The story behind one of the industry’s
most in-demand pickup makers
What fuels the impulse to re-create vintage gear? Is it just the satisfaction of achieving an exact copy, or is it the itch to recapture that thing that gave the originals their spark? For Lollar Pickups, it’s always been the latter. A 1979 graduate of Roberto-Venn School of Luthiery, Jason Lollar started his career building guitars but quickly became better known as a go-to guy for the pickups he would hand-wind himself. Requests started coming in for specific models and vintage repairs, and soon Jason was riffing off the classics to create his own designs. By nailing the attributes in some of the best-loved pickups, but not hesitating to tweak the design where he saw a weakness, Jason developed a range of tonally superb pickups that were also consistent, reliable, and replicable.
“I think the most important feature of any of our products is that we put sound first,” says Stephanie Lollar, who co-owns Lollar Pickups. “We don’t always use the same materials or manufacturing methods as the originals, but we always make sure the pickup sounds right, and is something we would want in our personal instruments.”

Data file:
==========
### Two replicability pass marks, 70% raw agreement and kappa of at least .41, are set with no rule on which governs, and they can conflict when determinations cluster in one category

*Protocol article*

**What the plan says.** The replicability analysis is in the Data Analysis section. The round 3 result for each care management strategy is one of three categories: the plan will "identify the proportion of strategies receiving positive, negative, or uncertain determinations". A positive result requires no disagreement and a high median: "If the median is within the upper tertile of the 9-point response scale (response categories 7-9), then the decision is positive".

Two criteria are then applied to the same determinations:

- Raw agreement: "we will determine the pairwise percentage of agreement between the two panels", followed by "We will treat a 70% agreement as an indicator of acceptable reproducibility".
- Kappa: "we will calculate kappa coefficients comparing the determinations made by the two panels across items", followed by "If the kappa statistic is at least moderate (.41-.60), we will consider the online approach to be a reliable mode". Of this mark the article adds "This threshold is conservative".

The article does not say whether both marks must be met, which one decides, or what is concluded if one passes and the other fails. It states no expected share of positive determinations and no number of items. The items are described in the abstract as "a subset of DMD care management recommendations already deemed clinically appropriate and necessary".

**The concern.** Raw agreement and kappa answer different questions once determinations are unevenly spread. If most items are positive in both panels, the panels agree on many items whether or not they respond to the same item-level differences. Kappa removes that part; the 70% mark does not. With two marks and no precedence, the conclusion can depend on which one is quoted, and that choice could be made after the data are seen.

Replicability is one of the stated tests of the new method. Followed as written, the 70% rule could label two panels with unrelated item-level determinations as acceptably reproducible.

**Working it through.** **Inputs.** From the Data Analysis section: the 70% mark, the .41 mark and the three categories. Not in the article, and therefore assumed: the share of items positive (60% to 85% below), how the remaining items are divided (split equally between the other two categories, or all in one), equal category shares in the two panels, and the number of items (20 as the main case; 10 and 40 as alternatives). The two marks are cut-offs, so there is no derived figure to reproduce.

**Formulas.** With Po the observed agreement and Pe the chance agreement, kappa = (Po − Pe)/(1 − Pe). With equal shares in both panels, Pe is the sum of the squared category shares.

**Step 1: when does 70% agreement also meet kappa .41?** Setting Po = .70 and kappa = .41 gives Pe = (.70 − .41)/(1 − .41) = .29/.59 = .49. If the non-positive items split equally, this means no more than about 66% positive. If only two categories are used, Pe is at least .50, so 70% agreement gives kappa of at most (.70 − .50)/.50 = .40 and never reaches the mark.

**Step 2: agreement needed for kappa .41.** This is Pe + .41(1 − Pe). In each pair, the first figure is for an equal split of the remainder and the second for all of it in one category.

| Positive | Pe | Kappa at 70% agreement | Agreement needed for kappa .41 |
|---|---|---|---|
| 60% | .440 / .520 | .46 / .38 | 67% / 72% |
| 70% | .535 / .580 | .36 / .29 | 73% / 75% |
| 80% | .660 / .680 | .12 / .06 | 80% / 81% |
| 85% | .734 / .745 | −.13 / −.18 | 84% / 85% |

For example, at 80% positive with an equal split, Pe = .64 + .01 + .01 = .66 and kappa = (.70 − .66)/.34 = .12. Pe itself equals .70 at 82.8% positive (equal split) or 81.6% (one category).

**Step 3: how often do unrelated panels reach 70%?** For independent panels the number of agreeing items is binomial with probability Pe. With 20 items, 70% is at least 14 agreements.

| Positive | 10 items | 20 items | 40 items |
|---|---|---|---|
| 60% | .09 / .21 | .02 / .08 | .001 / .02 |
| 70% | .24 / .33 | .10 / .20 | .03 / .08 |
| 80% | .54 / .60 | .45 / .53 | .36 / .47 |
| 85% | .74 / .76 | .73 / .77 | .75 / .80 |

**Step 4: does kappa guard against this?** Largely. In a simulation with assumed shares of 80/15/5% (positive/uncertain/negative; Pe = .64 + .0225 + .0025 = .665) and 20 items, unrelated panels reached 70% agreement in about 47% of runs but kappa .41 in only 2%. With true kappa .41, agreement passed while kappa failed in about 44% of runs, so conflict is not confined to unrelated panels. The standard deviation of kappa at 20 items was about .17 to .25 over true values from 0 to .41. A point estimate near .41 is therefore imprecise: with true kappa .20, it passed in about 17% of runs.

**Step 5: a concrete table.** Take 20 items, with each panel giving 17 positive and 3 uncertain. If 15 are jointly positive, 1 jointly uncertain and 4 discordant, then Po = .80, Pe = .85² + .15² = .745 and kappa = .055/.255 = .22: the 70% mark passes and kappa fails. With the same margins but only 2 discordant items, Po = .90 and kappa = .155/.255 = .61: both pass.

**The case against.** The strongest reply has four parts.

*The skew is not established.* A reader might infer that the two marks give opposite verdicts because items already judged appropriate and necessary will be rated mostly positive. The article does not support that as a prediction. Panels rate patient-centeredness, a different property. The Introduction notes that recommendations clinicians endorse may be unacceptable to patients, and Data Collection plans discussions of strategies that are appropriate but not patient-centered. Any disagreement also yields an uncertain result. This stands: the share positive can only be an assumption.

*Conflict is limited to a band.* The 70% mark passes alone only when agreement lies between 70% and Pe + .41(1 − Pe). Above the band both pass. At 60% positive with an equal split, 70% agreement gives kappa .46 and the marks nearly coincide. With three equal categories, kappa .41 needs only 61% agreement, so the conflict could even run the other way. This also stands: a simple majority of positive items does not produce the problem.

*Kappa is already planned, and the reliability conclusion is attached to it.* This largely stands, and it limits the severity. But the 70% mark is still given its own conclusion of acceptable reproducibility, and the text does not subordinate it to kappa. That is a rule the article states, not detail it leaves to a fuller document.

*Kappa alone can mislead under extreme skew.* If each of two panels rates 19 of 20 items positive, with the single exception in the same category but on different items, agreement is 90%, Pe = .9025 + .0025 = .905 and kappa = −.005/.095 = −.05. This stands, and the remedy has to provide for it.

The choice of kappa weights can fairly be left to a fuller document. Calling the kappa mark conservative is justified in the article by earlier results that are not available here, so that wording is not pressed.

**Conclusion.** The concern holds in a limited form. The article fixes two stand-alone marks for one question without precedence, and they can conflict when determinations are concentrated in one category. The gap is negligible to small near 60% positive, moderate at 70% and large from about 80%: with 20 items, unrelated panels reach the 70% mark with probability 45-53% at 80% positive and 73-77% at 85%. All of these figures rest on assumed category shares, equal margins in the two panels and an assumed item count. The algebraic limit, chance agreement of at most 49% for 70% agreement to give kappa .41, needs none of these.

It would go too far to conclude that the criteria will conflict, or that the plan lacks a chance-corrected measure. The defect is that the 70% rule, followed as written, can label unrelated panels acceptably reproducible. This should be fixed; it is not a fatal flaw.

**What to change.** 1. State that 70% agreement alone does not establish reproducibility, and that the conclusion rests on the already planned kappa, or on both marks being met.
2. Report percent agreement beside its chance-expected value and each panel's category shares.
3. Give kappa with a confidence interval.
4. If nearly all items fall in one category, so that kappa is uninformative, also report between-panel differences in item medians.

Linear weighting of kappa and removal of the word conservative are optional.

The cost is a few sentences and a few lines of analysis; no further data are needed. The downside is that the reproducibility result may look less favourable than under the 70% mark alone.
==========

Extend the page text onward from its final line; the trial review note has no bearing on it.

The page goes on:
Once an informal one-man shop, Lollar Pickups became “official” after Jason and Stephanie co-authored their book Basic Pickup Winding and Complete Guide to Making Your Own Pickup Winder in the mid-’90s. The book would bring in requests from some of the industry’s top guitar makers, raising Lollar’s profile among manufacturers and consumers alike. Today the company does most of its “bread-and-butter” business in Strat- and Tele-style pickups, P90s, and humbuckers, though it also makes some original designs that can’t be found anywhere else. Making many of its parts in-house and sourcing the highest-quality materials possible, the company stresses consistency at every step of the build process, says Stephanie.
“Rather than chasing changing trends, we’ve always focused on quality above and beyond anything else. We want our pickups to be around 50 years from now. We’ve found the idea of ‘make it sound great, look great, and last forever’ is a popular one, and never goes out of style.”
Located for years on Vashon Island off the Seattle coast, Lollar recently moved to a new production facility in downtown Tacoma—more than tripling its square footage and escaping the difficulties of doing business on an island. As Stephanie says, the new address means much improved shipping logistics, a more accessible location for touring artists, and even a larger skilled talent pool to hire from. With plans to add to its staff in the immediate future, the company has always kept its manufacturing entirely in the U.S. “Around the world, quality matters,” says Stephanie. “Though manufacturing costs in America are higher than some other countries, the end results of top-notch products, impeccable quality control, and great customer service have always made it worth the extra time and expense.”
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